Wednesday, July 20, 2016

Willard Hollister Leeper 1911 - 1997

Willard Leeper was born January, 19, 1911 in Pleasanton, Decatur, Iowa. Bud's father Joseph Emmitt Leeper Jr 1887-1970 and his his mother Belva Hester Hollister 1888 - 1966 worked in the insurance business and ran the local post office. In their later years they retired to Tucson. Steve remembers visiting them in Arizona and driving to Nogales, Mexico for dinner in a Mexican restaurant. Bud (the only name anyone ever called him by) attended Graceland College in Lamoni, Iowa for 2 years and then transferred to the University of Iowa where he graduated with a bachelor's degree in business. He was always a Hawkeye! Years later I visited that area of Iowa and discovered the RLDS Church owned Graceland College and the Mormon trail was about 3 miles from Pleasanton. If my dad knew that, he never spoke of it. That probably explains why his parents were not too happy with him when he married a Mormon from Utah.
Vera Cotterell was born February 1, 1914 in Farmington, Utah. Vera's ancestors lived across the street from Joseph Smith in Nauvoo. She was active in the church her whole life. Vera was the 8th of 9 children and was very close to her 4 brothers and 4 sisters. She went to the University of Utah and LDS Business college and was awesome at taking shorthand and typing.
Her brother Don went on a mission to New Zealand where his mission president was Matthew Cowley. On his way home he stopped in Hawaii and thought it might be a good place to visit instead of the cold winters in Salt Lake. He liked it so much he decided to stay there. He invited his sister Vera to come and stay. She got a job in the secretary pool. On the boat over to Hawaii she met Bud Leeper. They saw each other in Honolulu.
On December 7, 1941 Vera was listening to the Tabernacle Choir. During the broadcast she heard bombs bursting. This was a common occurrence at the time because the military was always practicing their bombing skills. But on this day the radio program was interrupted to say, "We are under attack by the Japanese!" Immediately the city went into a blackout. The ships were destroyed but fortunately the aircraft carriers were at sea. If they had been in the harbor that day the war might have ended differently. Vera took the first ship allowed to travel back to the states. She later returned to Hawaii. Bud was working for the Army Corp of Engineers at that time. They were reacquainted and were married October 25, 1944 in Honolulu Hawaii.
The next year Steve was born in Queen's Hospital in Honolulu They lived in a small home across from the only hotel on the beach at Waikiki called the Royal Hawaiian. Vera took Steve to the beach often as an infant and he got plenty of sun. When Steve was 11 months old they came back to Utah. They lived in several places in Salt Lake and in Blackfoot, Idaho. Ron was born in Salt Lake City in 1947.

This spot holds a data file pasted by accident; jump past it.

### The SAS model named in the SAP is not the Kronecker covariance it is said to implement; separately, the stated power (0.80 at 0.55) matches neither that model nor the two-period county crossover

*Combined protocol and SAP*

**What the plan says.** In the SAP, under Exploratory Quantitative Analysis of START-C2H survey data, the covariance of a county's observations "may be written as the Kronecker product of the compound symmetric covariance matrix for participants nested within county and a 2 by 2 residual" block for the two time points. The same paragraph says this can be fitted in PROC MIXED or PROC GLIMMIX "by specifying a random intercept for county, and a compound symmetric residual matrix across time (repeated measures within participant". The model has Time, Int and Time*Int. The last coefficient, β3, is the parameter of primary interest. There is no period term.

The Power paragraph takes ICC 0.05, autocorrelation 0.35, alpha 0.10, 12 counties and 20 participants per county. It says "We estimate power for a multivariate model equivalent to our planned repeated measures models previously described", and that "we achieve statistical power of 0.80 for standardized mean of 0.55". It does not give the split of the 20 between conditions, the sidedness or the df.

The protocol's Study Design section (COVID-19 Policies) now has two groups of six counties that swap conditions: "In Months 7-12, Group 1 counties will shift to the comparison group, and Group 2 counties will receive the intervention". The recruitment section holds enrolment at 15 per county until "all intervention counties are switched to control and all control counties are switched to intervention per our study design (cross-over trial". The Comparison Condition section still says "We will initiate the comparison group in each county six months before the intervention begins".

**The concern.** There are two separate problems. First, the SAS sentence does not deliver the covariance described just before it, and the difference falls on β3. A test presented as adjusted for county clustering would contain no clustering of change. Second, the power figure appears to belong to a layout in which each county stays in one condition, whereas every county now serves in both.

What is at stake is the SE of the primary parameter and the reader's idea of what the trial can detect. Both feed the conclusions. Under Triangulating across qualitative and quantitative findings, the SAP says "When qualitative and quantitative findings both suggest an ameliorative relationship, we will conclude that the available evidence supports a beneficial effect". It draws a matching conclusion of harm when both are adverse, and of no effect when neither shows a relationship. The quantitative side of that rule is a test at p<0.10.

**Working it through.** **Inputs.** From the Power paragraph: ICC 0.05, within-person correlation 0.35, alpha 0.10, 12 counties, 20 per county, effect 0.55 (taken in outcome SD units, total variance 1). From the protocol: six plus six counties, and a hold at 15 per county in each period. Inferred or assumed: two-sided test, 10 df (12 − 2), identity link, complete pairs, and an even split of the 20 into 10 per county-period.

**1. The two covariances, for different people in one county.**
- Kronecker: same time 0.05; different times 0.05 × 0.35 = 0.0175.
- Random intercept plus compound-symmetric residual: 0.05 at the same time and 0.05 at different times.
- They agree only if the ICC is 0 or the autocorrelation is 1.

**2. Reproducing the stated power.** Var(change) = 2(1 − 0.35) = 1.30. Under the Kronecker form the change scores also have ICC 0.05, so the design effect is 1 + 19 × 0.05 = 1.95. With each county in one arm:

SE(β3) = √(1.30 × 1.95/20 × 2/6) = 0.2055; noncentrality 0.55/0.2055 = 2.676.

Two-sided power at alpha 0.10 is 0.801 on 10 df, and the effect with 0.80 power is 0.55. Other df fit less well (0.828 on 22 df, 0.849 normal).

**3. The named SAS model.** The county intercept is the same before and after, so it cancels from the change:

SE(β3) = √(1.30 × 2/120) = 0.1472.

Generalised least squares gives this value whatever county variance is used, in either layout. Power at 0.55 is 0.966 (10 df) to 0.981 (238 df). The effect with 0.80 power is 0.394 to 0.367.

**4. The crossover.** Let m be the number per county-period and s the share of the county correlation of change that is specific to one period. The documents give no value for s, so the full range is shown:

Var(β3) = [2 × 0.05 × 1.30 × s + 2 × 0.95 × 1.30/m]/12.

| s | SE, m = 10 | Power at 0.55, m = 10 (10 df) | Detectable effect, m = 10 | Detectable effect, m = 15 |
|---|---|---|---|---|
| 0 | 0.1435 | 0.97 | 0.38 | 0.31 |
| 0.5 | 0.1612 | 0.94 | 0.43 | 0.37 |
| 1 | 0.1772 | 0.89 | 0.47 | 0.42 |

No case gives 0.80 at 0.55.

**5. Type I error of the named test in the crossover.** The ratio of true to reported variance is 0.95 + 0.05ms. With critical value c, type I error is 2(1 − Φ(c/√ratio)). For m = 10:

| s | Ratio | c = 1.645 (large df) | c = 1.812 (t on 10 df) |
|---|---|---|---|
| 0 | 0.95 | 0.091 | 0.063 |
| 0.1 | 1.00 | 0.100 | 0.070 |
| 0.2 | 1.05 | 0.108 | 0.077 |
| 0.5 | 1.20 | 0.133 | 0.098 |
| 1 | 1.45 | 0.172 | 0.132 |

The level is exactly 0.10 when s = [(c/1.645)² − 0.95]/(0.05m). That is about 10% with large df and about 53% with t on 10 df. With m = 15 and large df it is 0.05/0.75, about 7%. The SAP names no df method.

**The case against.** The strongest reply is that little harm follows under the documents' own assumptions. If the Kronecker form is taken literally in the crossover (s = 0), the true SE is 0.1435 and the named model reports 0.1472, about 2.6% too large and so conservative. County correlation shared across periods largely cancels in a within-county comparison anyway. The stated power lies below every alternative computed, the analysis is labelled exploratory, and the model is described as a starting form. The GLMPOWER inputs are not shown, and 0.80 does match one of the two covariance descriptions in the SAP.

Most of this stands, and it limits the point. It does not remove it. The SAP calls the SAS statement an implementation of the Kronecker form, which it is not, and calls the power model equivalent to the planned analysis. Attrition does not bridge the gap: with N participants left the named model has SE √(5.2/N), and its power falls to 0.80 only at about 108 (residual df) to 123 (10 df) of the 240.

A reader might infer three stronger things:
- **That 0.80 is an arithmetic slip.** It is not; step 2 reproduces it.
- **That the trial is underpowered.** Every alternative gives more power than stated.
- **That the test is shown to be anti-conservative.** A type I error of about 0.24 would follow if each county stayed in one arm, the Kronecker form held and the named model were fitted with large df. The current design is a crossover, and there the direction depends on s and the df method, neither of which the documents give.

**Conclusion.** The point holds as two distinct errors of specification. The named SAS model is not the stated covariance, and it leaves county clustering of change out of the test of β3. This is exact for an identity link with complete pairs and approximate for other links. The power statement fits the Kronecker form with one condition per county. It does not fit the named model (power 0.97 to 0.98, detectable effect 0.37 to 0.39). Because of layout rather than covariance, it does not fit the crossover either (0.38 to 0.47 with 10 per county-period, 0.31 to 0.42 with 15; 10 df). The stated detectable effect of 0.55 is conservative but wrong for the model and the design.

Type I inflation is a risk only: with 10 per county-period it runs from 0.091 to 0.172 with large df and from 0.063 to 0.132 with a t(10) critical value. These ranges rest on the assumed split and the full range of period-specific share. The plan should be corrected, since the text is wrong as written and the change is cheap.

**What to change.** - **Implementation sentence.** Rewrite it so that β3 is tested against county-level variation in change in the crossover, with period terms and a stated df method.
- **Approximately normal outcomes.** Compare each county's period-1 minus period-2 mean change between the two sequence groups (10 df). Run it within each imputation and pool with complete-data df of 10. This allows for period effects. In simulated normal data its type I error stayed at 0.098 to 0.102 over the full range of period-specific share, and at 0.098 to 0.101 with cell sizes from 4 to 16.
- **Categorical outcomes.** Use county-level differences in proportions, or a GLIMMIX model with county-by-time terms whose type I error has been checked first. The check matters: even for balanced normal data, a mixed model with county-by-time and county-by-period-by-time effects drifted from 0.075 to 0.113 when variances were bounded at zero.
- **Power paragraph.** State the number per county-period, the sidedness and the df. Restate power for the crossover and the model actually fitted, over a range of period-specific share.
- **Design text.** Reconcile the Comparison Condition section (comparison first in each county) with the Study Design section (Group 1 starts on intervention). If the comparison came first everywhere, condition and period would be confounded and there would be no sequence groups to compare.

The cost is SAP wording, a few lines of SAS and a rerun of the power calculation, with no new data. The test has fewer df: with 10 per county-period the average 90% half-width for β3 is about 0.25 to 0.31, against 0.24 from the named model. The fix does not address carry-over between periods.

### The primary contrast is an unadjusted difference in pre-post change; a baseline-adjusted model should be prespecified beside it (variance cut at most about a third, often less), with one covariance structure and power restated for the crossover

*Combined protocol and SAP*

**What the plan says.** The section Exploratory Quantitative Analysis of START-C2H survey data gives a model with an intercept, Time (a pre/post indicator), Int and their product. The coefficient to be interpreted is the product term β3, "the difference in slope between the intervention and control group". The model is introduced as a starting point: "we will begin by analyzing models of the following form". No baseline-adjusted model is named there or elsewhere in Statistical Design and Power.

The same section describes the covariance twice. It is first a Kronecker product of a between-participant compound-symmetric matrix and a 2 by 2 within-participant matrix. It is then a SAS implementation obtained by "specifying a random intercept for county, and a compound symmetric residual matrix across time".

They moved to Glendale in 1952 and attended the Glendale West Ward. The cost of living in California necessitated that Vera work full-time. That first summer Steve and Ron traveled to Salt Lake via the train. They lived with their cousins, aunts and uncles and both have great memories of summers in Utah.
Vera took the boys to church each week and sometimes Budjoined them. Bud decided to be baptized in 1955.
Bud worked in the plumbing business in Utah and Idaho and again in California. He did not perform plumbing, but managed the warehouses. He became an expert in parts. Bud always said that the best faucets were made by Chicago Faucets. As a teenager Steve remembers driving the 1958 MG Magnette down to the office and warehouse where Bud worked and cleaned the office, toilet and ash trays and swept the warehouse
Bud and Vera bought their first home in 1962 at 1816 Cleveland Road. It was a small two bedroom home with one bath. The house was on the 2nd floor above the garage below. Steve and Ron played basketball on the uneven cement to the side of the home. The yard was covered with lots of ivy and many avocado trees. We found out later that the house was originally the maid's quarters for the large home next door.
Kent Gardiner fondly remembers Bud Leeper as the ward usher. He met you at the door of the chapel with a fist full of programs. He smiled, greeted you, surveyed the congregation and escorted you to your seat. Sometimes he moved people over so late-comers could sit on the aisles. It was always very formal, very dignified. It made you feel special and started off Sacrament Meeting the right way.
Tad Callister asked them to work in the Family History Library at the Los Angeles Temple. They served there for six months and Bud worked hard to be ready to enter the Temple. The first time he went to the temple the Presidency member invited them into the chapel to prepare them for the upcoming ceremony and gave them some advice. "Life is a race, but it doesn't matter who is first or who is last. As long as you complete the race you win. The family was sealed in 1985 in the Los Angeles Temple.
After retirement they moved to Encinitas, California to live near Ron. Bud had 4 or 5 episodes of being on his death-bed before finally succumbing to heart disease on October 5, 1997.

Willard Leeper, Graceland College, Lamoni Iowa, 1929



1985 Los Angeles Temple